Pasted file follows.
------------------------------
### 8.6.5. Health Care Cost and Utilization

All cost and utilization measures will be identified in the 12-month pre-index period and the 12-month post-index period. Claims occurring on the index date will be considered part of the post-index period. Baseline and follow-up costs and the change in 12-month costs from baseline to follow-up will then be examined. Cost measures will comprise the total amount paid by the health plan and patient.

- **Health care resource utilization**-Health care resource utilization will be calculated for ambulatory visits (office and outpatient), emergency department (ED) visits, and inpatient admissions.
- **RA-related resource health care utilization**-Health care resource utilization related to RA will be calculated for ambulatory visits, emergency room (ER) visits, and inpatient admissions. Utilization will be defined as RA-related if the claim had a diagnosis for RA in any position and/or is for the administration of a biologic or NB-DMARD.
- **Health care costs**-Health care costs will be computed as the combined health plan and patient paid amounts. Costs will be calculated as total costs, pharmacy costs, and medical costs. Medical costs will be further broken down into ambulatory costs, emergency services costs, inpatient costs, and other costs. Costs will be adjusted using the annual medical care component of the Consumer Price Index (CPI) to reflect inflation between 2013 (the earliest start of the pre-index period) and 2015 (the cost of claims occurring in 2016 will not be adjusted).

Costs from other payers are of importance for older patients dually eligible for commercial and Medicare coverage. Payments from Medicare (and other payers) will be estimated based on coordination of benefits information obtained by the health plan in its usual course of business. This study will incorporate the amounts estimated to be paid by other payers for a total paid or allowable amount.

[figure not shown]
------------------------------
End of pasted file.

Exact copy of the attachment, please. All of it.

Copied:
### 8.6.5. Health Care Cost and Utilization

All cost and utilization measures will be identified in the 12-month pre-index period and the 12-month post-index period. Claims occurring on the index date will be considered part of the post-index period. Baseline and follow-up costs and the change in 12-month costs from baseline to follow-up will then be examined. Cost measures will comprise the total amount paid by the health plan and patient.

- **Health care resource utilization**-Health care resource utilization will be calculated for ambulatory visits (office and outpatient), emergency department (ED) visits, and inpatient admissions.
- **RA-related resource health care utilization**-Health care resource utilization related to RA will be calculated for ambulatory visits, emergency room (ER) visits, and inpatient admissions. Utilization will be defined as RA-related if the claim had a diagnosis for RA in any position and/or is for the administration of a biologic or NB-DMARD.
- **Health care costs**-Health care costs will be computed as the combined health plan and patient paid amounts. Costs will be calculated as total costs, pharmacy costs, and medical costs. Medical costs will be further broken down into ambulatory costs, emergency services costs, inpatient costs, and other costs. Costs will be adjusted using the annual medical care component of the Consumer Price Index (CPI) to reflect inflation between 2013 (the earliest start of the pre-index period) and 2015 (the cost of claims occurring in 2016 will not be adjusted).

Costs from other payers are of importance for older patients dually eligible for commercial and Medicare coverage. Payments from Medicare (and other payers) will be estimated based on coordination of benefits information obtained by the health plan in its usual course of business. This study will incorporate the amounts estimated to be paid by other payers for a total paid or allowable amount.

[figure not shown]